Discovered at the very end of the 20th century, the Indian Ocean Dipole (IOD) is a mode of natural climate variability that arises out of coupled ocean–atmosphere interaction in the Indian Ocean. It is associated with some of the largest changes of ocean–atmosphere state over the equatorial Indian Ocean on interannual time scales. IOD variability is prominent during the boreal summer and fall seasons, with its maximum intensity developing at the end of the boreal-fall season. Between the peaks of its negative and positive phases, IOD manifests a markedly zonal see-saw in anomalous sea surface temperature (SST) and rainfall—leading, in its positive phase, to a pronounced cooling of the eastern equatorial Indian Ocean, and a moderate warming of the western and central equatorial Indian Ocean; this is accompanied by deficit rainfall over the eastern Indian Ocean and surplus rainfall over the western Indian Ocean. Changes in midtropospheric heating accompanying the rainfall anomalies drive wind anomalies that anomalously lift the thermocline in the equatorial eastern Indian Ocean and anomalously deepen them in the central Indian Ocean. The thermocline anomalies further modulate coastal and open-ocean upwelling, thereby influencing biological productivity and fish catches across the Indian Ocean. The hydrometeorological anomalies that accompany IOD exacerbate forest fires in Indonesia and Australia and bring floods and infectious diseases to equatorial East Africa. The coupled ocean–atmosphere instability that is responsible for generating and sustaining IOD develops on a mean state that is strongly modulated by the seasonal cycle of the Austral-Asian monsoon; this setting gives the IOD its unique character and dynamics, including a strong phase-lock to the seasonal cycle. While IOD operates independently of the El Niño and Southern Oscillation (ENSO), the proximity between the Indian and Pacific Oceans, and the existence of oceanic and atmospheric pathways, facilitate mutual interactions between these tropical climate modes.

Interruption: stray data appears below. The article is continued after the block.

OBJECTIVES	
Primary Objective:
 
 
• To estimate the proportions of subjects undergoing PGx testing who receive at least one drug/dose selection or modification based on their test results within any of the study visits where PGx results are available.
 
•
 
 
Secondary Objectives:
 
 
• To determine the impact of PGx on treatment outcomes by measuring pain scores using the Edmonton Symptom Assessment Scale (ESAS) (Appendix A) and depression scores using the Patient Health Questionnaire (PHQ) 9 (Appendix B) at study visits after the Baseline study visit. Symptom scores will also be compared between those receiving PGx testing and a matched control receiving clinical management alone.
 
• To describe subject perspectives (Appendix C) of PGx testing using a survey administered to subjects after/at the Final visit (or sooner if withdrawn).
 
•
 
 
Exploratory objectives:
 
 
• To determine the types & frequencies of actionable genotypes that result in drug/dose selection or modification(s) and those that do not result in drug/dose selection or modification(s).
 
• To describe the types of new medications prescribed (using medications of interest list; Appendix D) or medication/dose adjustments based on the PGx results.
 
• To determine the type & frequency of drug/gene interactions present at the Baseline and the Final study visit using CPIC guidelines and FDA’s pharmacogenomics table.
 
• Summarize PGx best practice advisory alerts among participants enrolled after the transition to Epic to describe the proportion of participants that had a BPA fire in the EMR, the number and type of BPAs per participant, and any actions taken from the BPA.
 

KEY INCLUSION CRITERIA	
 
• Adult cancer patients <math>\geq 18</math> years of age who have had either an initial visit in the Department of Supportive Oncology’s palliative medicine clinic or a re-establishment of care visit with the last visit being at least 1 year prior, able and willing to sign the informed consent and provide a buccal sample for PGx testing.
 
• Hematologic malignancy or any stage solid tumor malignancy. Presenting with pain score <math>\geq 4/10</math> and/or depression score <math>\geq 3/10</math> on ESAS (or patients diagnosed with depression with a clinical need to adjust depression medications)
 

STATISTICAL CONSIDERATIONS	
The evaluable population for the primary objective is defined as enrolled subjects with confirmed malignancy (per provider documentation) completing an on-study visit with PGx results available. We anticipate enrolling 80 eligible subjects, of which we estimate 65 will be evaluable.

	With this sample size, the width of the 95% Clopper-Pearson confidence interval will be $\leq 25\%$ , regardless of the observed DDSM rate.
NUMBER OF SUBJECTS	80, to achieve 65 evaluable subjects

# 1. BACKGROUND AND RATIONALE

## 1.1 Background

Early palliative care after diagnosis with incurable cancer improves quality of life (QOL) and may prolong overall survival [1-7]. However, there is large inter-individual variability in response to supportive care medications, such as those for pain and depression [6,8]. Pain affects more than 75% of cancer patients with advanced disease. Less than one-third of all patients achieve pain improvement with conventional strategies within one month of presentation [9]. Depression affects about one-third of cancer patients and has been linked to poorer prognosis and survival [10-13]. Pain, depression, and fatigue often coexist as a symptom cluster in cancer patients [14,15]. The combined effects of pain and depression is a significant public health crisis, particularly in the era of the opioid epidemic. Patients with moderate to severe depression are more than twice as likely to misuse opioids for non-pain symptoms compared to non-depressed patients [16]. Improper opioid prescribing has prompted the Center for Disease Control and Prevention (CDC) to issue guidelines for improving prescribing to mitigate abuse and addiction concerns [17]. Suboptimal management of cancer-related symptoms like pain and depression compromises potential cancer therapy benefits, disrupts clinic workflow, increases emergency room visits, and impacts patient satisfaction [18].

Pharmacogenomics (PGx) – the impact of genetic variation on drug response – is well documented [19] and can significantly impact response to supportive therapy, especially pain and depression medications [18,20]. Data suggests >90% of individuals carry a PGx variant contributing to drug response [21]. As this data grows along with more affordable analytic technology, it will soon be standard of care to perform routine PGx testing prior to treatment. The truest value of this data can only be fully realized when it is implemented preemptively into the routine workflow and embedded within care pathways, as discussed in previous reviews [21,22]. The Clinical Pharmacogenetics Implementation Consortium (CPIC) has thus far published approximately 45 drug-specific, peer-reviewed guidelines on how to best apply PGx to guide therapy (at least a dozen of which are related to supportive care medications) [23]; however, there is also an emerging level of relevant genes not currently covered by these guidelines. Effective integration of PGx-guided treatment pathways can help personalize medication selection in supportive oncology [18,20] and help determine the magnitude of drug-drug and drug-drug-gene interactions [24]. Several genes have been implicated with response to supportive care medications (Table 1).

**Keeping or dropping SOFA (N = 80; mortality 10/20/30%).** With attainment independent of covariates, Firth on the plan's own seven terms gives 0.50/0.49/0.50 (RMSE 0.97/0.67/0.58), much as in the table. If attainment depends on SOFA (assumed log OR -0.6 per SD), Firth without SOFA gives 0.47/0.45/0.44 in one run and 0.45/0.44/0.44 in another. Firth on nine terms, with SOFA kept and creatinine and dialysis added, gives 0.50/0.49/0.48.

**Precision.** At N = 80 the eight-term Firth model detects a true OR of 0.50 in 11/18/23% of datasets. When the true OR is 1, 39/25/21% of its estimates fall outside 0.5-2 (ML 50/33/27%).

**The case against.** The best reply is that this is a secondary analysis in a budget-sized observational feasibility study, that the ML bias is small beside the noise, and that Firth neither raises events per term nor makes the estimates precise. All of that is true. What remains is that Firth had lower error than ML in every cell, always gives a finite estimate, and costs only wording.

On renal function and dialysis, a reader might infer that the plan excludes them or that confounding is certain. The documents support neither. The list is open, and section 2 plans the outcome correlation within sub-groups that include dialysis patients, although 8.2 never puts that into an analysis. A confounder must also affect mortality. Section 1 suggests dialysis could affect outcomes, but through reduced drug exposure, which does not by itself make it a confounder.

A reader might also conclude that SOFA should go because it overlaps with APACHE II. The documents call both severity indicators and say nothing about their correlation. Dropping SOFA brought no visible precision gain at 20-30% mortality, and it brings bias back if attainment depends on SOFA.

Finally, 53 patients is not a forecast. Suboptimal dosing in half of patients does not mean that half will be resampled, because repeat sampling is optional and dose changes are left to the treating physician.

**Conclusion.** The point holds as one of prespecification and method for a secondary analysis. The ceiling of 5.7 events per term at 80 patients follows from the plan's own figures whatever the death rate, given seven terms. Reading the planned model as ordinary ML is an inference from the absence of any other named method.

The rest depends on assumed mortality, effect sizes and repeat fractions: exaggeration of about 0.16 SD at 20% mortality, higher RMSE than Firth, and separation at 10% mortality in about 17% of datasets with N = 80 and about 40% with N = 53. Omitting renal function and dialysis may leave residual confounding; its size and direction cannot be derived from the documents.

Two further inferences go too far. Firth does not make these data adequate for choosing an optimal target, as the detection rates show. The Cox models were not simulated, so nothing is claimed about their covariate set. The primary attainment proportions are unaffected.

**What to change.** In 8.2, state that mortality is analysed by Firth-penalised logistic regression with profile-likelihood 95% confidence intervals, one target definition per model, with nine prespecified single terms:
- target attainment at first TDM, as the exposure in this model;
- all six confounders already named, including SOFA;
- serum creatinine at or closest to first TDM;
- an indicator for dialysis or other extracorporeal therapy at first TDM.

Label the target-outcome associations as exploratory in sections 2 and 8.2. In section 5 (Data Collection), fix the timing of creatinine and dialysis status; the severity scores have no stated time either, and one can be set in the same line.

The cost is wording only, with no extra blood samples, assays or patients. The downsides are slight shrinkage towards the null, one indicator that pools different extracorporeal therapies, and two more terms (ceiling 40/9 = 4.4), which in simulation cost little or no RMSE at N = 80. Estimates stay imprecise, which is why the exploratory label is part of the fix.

Candice Howarth and Amelia Sharman
Labels play an important role in opinion formation, helping to actively construct perceptions and reality, and to place individuals into context with others. As a highly complex issue, climate change invites a range of different opinions and dialogues about its causes, impacts, and action required. Much work has been published in the academic literature aiming to categorize differences of opinion about climate change using labels. However, the debate about labels acts as a distraction to more fundamental and pressing issues of policy response. In addition, the undercurrent of incivility present in the climate change debate also contributes towards a hostile and unconstructive conflict.
This is an evolving area of academic enquiry. Recent work has examined how the different labels of climate change opinions are constructed, used in practice, and portrayed differently in the public and policy spheres. The growing number of categorization systems used in the climate debate are also argued to have implications for the science-policy interface, creating a polarized debate involving many different actors and interfaces.